Utilize/Change Operating Mode

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Utilize/Change Operating Mode
Technique
ID T858
Tactic Evasion, Inhibit Response Function
Data Sources Alarm history, Sequential event recorder, Network protocol analysis, Packet capture
Asset Safety Instrumented System/Protection Relay, Field Controller/RTU/PLC/IED

Description

Adversaries may place controllers into an alternate mode of operation to enable configuration setting changes for evasive code execution or to inhibit device functionality. Programmable controllers typically have several modes of operation. These modes can be broken down into three main categories: program run, program edit, and program write. Each of these modes puts the device in a state in which certain functions are available. For instance, the program edit mode allows alterations to be made to the user program while the device is still online.

By driving a device into an alternate mode of operation, an adversary has the ability to change configuration settings in such a way to cause a Impact to equipment and/or industrial process associated with the targeted device. An adversary may also use this alternate mode to execute arbitrary code which could be used to evade defenses.


Procedure Examples

  • Triton is able to modify code if the Triconex SIS Controller is configured with the physical keyswitch in ‘program mode’ during operation. If the controller is placed in Run mode (program changes not permitted), arbitrary changes in logic are not possible substantially reducing the likelihood of manipulation. Once the Triton implant is installed on the SIS it is able to conduct any operation regardless of any future position of the keyswitch.1.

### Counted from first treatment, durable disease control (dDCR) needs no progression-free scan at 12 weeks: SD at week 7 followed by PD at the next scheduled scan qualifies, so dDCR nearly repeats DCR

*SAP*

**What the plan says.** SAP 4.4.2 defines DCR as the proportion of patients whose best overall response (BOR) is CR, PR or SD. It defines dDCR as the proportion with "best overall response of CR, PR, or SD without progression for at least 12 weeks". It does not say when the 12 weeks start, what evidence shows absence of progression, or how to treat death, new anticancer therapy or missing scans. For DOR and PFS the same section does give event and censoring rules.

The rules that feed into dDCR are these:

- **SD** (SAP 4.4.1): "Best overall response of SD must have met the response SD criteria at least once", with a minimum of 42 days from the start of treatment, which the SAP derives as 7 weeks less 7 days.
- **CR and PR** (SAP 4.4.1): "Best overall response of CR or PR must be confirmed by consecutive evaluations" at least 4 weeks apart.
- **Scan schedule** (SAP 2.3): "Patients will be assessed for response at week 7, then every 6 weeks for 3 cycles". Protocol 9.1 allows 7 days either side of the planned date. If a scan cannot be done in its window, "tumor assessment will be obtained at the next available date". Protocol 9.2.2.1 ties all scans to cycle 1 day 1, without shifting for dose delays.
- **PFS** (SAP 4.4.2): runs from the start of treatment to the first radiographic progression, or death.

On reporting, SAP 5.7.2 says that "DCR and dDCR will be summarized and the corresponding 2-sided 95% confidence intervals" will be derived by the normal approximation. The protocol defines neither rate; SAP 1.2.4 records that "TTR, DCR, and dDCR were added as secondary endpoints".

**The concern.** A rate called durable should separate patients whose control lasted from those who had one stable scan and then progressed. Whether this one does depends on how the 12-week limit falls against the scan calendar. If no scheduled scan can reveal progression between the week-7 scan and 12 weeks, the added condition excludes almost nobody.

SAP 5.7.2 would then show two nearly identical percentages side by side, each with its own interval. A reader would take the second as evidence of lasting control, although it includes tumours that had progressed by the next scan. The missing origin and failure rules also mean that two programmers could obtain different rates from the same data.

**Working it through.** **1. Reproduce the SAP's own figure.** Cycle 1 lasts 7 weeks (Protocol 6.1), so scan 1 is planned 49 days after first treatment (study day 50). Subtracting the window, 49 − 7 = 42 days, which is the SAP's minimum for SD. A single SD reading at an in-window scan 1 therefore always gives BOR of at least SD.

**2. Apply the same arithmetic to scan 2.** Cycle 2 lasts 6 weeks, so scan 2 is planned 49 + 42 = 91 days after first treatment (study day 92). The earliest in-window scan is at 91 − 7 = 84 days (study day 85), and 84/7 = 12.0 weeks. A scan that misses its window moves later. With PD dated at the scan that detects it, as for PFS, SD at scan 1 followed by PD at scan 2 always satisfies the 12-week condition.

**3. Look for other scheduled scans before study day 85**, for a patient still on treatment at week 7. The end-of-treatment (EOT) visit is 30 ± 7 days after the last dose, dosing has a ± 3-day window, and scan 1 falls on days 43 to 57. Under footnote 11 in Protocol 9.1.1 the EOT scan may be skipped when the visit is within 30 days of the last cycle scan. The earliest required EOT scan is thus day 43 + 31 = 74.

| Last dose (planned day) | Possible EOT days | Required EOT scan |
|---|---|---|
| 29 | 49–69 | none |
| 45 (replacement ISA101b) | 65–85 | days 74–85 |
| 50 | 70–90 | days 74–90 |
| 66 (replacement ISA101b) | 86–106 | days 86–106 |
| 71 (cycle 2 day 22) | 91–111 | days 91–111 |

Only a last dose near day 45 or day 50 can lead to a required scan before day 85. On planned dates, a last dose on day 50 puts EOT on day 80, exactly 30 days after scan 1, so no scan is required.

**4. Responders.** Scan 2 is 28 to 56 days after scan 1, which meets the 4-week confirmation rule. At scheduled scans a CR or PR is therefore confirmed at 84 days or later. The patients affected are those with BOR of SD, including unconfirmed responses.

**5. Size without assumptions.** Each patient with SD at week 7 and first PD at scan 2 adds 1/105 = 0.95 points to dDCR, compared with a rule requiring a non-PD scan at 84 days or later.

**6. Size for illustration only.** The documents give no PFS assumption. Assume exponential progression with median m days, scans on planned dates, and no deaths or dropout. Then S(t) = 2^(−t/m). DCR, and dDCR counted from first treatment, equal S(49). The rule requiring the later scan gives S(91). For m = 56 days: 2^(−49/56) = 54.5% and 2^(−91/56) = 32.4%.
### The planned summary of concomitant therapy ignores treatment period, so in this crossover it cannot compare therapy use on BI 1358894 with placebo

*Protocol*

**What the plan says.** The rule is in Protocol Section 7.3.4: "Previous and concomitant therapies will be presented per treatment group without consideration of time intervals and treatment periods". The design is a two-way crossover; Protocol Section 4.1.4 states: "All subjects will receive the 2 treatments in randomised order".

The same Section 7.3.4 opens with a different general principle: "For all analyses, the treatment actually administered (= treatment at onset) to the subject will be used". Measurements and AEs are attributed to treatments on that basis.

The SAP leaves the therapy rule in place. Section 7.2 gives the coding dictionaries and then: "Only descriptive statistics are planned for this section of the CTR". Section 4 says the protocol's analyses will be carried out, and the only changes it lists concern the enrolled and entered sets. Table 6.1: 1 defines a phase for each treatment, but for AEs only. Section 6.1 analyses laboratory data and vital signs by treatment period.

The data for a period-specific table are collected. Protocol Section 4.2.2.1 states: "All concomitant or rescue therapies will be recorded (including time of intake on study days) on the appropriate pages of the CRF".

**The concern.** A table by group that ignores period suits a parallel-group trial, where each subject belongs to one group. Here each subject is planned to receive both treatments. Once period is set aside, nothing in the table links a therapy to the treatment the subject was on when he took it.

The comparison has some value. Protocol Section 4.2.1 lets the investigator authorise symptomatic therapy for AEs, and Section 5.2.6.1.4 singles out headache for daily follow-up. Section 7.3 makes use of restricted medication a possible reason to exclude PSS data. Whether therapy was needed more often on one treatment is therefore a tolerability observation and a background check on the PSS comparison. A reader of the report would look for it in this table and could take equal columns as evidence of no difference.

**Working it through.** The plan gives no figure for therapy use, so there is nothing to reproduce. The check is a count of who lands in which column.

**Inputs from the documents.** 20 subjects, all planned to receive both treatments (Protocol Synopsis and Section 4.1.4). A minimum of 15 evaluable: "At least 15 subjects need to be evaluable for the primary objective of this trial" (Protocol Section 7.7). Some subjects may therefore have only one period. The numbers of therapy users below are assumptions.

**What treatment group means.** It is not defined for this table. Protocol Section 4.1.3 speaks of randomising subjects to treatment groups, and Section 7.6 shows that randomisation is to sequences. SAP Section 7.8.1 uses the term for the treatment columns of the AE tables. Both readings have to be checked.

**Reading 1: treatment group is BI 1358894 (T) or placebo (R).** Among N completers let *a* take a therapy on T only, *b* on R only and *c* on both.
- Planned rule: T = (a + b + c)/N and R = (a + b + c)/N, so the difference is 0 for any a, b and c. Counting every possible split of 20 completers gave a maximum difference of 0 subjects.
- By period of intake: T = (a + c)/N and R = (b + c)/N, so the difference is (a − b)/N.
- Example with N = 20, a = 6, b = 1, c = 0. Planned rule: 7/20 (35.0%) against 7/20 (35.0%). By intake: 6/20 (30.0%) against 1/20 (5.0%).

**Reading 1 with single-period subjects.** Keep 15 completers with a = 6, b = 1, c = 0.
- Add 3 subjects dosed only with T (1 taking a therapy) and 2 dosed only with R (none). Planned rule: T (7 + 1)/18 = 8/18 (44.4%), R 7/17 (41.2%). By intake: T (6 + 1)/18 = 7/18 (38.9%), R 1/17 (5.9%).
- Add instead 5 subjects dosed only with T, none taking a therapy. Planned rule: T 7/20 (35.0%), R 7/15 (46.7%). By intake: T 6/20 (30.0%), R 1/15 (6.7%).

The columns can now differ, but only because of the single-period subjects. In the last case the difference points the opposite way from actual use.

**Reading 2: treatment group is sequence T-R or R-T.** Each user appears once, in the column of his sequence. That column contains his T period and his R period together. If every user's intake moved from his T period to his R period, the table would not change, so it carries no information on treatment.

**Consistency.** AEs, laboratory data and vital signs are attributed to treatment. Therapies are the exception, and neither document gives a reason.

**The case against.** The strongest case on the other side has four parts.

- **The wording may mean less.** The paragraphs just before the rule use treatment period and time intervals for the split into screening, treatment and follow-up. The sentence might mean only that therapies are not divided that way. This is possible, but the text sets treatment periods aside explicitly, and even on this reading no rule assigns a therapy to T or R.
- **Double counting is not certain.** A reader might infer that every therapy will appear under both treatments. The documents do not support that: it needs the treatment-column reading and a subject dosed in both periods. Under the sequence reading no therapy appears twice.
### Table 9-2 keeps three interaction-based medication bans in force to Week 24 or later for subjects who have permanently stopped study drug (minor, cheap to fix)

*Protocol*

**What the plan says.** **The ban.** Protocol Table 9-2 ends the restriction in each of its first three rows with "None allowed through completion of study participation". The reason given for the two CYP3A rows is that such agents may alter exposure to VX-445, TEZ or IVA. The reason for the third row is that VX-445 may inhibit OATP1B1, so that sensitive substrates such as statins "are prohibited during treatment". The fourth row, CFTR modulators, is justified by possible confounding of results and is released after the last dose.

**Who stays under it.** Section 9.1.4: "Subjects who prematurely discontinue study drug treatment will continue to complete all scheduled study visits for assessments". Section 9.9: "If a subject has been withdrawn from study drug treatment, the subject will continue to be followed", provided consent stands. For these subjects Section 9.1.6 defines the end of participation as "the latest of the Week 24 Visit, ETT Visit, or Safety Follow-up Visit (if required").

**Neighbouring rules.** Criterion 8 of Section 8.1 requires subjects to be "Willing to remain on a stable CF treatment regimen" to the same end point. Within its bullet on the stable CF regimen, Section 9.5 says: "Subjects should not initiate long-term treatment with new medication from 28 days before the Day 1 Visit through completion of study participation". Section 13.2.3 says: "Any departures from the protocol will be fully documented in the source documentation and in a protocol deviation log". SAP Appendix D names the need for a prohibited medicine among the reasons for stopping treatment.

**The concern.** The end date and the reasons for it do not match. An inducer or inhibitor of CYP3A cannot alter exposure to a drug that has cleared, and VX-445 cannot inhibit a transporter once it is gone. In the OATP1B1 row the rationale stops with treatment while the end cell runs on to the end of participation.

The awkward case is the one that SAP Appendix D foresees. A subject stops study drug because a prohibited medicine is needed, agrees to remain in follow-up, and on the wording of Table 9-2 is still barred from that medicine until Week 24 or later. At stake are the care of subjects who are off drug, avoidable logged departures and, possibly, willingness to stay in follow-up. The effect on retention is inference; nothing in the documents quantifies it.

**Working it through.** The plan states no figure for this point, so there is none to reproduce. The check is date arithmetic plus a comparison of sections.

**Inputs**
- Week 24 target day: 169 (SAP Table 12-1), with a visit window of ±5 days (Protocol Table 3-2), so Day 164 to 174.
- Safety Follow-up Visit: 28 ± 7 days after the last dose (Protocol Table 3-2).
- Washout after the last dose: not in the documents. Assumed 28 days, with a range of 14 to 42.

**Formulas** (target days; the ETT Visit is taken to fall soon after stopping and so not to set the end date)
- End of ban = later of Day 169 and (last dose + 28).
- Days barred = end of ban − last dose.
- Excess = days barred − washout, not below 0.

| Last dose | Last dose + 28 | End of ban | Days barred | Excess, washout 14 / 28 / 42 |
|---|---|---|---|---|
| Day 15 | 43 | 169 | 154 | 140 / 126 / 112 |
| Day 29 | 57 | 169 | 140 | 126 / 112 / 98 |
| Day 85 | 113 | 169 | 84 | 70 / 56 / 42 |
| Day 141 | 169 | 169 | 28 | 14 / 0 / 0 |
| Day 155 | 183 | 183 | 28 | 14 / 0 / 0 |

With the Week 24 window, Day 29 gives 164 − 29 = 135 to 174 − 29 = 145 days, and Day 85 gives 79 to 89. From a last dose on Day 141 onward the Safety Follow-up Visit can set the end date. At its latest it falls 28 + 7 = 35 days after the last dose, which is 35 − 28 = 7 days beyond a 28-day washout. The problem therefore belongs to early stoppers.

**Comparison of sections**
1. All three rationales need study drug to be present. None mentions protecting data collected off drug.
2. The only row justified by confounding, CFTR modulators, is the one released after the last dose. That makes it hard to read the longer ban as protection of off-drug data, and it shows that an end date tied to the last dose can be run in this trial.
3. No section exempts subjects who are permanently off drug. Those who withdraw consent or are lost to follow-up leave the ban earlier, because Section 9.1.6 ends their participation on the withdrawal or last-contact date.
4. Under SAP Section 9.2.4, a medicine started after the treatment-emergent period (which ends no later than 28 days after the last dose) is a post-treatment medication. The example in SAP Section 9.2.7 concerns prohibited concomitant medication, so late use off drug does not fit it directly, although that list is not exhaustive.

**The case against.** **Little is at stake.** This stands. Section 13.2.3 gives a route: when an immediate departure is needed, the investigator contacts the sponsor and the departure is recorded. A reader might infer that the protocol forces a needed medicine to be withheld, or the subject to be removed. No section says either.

Mitigation

  • Restrict user privileges with Role-Based Access Control (RBAC). Configure and assign “roles” based on the principle of least privilege. Levels of access can dictate several factors, including the ability to view, use, and alter specific ICS data or device functions.2
  • Supplement restricted privileges and environment access with strong passwords. Consider forms of multi-factor authentication, such as introducing biometrics, smart cards, or tokens, to supplement traditional passwords.2
  • Implementing Challenge/Response authentication eliminates the risk of discovery or replay that traditional password exchange has.2
  • Network services in ICS often transmit in plaintext, making third-party eavesdropping easy. Always use different passwords, especially if credentials may be transmitted across both encrypted and non-encrypted protocols.2
  • Restrict device configuration settings access. Be wary of improper modifications before, during, and after system implementation. IT products should be secured as restrictively as possible, in accordance with ICS operational requirements.2
  • Protect and restrict physical access to locations, devices, and systems. Lockdown and secure portable devices and removable media. Portable ICS assets should not be used outside of the ICS network.2
  • When possible, real-time monitoring and management of ICS devices and the network can help detect anomalous behavior. Always check new device acquisitions for the presence of backdoors and malicious tampering.2